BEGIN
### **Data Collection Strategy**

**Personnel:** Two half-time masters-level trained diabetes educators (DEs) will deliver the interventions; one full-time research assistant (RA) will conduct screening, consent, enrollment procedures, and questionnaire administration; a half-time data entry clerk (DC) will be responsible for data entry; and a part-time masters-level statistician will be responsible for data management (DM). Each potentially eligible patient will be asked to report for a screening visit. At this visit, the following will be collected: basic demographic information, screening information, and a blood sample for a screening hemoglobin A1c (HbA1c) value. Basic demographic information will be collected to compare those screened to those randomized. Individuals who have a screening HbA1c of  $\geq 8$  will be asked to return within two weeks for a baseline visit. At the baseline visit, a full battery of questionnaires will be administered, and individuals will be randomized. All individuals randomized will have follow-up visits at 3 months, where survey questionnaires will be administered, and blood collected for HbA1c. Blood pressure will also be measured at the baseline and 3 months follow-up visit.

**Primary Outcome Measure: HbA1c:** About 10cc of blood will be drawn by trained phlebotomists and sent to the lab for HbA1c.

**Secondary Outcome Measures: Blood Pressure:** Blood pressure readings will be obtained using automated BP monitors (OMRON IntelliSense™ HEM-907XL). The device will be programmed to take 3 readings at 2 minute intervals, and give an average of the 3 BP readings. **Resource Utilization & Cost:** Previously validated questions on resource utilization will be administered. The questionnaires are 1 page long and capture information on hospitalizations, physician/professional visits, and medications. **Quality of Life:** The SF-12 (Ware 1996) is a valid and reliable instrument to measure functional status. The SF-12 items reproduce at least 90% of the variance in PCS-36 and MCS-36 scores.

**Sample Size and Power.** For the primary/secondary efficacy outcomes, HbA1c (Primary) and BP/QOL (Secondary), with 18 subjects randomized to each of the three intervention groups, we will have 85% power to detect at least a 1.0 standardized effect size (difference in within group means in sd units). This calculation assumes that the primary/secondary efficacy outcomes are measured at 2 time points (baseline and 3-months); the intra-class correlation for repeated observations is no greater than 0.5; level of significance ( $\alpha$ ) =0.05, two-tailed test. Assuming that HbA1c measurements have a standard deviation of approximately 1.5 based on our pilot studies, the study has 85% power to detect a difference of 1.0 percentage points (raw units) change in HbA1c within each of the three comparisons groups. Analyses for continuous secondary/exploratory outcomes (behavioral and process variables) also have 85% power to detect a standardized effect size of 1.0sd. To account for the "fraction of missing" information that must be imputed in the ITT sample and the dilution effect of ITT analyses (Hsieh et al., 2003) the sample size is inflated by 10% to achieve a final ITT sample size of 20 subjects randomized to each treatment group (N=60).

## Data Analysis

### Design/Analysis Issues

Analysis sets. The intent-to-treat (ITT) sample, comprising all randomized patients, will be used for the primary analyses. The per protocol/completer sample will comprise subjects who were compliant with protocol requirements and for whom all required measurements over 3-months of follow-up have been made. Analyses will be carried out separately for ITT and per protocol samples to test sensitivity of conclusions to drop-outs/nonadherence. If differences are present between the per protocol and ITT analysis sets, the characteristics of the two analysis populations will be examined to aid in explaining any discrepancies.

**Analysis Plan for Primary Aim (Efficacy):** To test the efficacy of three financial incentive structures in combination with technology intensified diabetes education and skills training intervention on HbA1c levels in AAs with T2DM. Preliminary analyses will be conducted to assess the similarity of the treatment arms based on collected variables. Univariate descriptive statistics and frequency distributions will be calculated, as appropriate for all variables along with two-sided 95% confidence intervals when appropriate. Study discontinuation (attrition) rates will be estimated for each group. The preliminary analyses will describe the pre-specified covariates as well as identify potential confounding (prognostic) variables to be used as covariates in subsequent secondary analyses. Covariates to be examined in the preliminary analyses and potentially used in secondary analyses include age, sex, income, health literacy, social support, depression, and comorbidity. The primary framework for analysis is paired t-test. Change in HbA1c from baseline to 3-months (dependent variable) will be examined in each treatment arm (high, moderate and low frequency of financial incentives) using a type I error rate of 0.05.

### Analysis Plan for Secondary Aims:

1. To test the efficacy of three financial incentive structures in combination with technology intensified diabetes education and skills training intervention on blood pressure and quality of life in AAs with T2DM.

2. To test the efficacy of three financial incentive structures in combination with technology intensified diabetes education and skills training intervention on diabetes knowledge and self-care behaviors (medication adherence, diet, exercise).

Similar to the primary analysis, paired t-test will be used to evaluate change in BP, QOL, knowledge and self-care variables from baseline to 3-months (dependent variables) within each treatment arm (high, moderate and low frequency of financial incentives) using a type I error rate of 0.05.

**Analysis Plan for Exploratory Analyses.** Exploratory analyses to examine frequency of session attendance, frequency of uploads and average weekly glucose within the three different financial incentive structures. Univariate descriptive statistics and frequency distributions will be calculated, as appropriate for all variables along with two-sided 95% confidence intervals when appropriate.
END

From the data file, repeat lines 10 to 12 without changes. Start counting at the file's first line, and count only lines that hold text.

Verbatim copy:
### Analysis Plan for Secondary Aims:

1. To test the efficacy of three financial incentive structures in combination with technology intensified diabetes education and skills training intervention on blood pressure and quality of life in AAs with T2DM.

2. To test the efficacy of three financial incentive structures in combination with technology intensified diabetes education and skills training intervention on diabetes knowledge and self-care behaviors (medication adherence, diet, exercise).